A tent pitched up in snow at night with the northern lights flickering in the sky above. Aurora Borealis and travelling. Photo composite.
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Winter Camping: Essential Gear and Tips on How to Stay Warm

I've camped in the Artic and Antarctic and can confirm: The right knowledge and setup take the bite out of cold-weather adventures.

Many of us love winter, and many of us love camping, but I live in the small section of the venn diagram alongside reindeer, polar bears, and a very special group of outdoors-folks: I love winter camping.

In addition to pitching a tent in snowy mountains for weekend trips, I've also lived and worked in Antarctica for several seasons (including a winter at the South Pole) and undertaken ski expeditions in the Arctic and other similar environments. Meaning: I've put a lot of different winter camping gear to the test and learning how to not be cold while camping, in the coldest of places.

If you love being outside in winter but are a bit apprehensive to dive into winter camping, I get it: Sleeping on the ground in freezing temperatures with a thin layer for walls and no creature comforts sounds tough. But winter camping has a certain magic to it, with rare, not-seen-by-many views of the outdoors in pristine white silence. And, as I've learned, all the challenges of cold-weather camping can be overcome with the right knowledge and setup.

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In this guide, I've shared all my best tips and gear recommendations for how to take the chilly edge off of those cold winter nights outdoors and maximize camping comfort when exploring your chosen icy landscape.

The Essential Gear for Winter Camping

While summer is a bit more forgiving, not having the right gear when winter camping has much harsher consequences, from being uncomfortable at night to more severe issues like hypothermia or frostbite.

As someone who has camped far too many times in extreme cold, I can tell you: The following is the winter camping gear you'll need to bring with you.

1. Winter Camping Tent

Sunrise on winter lake covered with snow at dusk

Getty Images, Shaiith

A 3-season tent may cut it for temps above freezing and no wind, but a 4-season tent—with its stronger poles and (usually) double-walls—will provide more warmth and stability in more extreme conditions.

Double-wall, four-season tents are also better at keeping condensation at bay, which is crucial since that moisture that forms in your tent will turn to frost if there isn't adequate ventilation.

Also, while you can get away with a perfectly-sized tent in summer (i.e., two-person for two people) I would recommend sizing up for winter camping (e.g., a three-person tent for two people). You'll have more gear and more layers with you, so having extra space inside will be helpful. Bonus: If you can find a winter tent with a large vestibule, you'll have extra space to pull your gear out of the elements and score more space in the tent.

Our Top Picks

Large brown Hilleberg Keron 3 GT camping tent


My top selection for a winter camping tent, the Keron 3 GT is quite pricey but an extremely worthwhile investment. It has an excellent venting system to reduce frosty condensation inside; an extremely durable bathtub floor; and, when set up correctly, this tunnel-style tent can stand up to gnarly winds exceeding 50mph. This tent will last decades and protect you in any cold weather camping adventure, even a blizzard.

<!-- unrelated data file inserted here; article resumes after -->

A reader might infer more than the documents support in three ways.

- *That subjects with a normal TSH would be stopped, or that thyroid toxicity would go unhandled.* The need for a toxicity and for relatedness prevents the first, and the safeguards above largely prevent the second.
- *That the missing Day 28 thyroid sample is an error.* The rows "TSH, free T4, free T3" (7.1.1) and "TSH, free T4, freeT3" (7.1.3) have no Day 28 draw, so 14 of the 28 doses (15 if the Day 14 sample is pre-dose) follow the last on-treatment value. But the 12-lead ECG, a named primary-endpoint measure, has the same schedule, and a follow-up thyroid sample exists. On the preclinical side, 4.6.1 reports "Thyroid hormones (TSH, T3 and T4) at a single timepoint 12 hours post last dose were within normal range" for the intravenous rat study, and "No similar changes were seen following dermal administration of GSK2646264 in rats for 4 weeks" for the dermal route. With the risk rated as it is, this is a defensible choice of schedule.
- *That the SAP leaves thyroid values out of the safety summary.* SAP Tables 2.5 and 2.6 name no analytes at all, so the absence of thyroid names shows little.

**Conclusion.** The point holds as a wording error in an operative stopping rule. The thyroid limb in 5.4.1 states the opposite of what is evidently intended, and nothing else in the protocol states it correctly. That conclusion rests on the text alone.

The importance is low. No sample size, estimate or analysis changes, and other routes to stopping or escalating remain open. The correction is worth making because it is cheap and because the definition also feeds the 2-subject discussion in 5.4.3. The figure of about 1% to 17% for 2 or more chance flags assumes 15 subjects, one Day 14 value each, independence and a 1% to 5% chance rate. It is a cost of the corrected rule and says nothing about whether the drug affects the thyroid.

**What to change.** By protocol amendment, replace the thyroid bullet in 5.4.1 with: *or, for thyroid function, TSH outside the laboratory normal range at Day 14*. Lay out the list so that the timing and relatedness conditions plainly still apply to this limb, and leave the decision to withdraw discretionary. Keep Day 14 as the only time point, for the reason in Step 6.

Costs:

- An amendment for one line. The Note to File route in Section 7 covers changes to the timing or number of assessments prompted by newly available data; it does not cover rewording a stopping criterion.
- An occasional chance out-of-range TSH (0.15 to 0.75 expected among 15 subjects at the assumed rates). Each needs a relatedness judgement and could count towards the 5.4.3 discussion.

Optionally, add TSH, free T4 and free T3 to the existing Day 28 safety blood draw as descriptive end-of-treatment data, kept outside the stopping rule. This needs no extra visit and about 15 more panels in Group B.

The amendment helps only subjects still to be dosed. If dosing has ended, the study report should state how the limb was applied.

Hilleberg Keron 3 GT - $1420

Orange MSR tent on a plain white background


If you're looking for a sturdy, double-wall tent that isn't too heavy to lug, the MSR Access 3 is a great pick. In addition to being lightweight, it's made from 20-denier ripstop nylon and sporting Xtreme Shield polyurethane coating, so it can stand up to lighter winter conditions, including wind and temperatures below freezing. However, I wouldn't recommend it for extremely heavy snow or wind; there are sturdier tents on the market designed for more difficult weather.

MSR Access 3 Tent - from $655.96

yellow and black Black Diamond camping tent

Black Diamond

If you're looking for a single-wall tent that can stand up to winter, the Fitzroy is a great choice: This tent is unbelievably storm-resistant and handles condensation better than other 4-season single-wall tent models. That sturdiness and reliability comes at the cost of weight: This tent is heavier than other single-wall models. But one major benefit is you can set it up from the inside to get out of the cold faster. (Pro trip: Practice before you take it out in a blizzard.)

Black Diamond Fitzroy - from $924

2. Sleeping Bag

He is on a high mountain ridge

Getty Images, AscentXmedia

When selecting a winter sleeping bag, consider temperature rating, insulating material, and style of design.

For winter camping, look at the "comfort rating," not the "extreme temperature rating." You want a sleeping bag with, at minimum, a comfort rating equivalent to what your weather forecast predicts. However, I'd strongly recommend choosing a bag rated 10-20 degrees colder than what you're expecting. You'll be happy if all goes as planned—and extra happy if you run into harsher weather than what's forecasted.

For insulation type:
  • Down is warmer and lighter but it's essentially useless if it gets wet.
  • Synthetic sleeping bags are heavier but they keep you warmer when wet.

Personally, if I'm going somewhere extremely cold and relatively dry, I always take a down bag. But if the temperatures aren't as extreme, I'm going out for a longer time (think two weeks or more), and/or the conditions are fairly wet, I'd opt for a synthetic sleeping bag.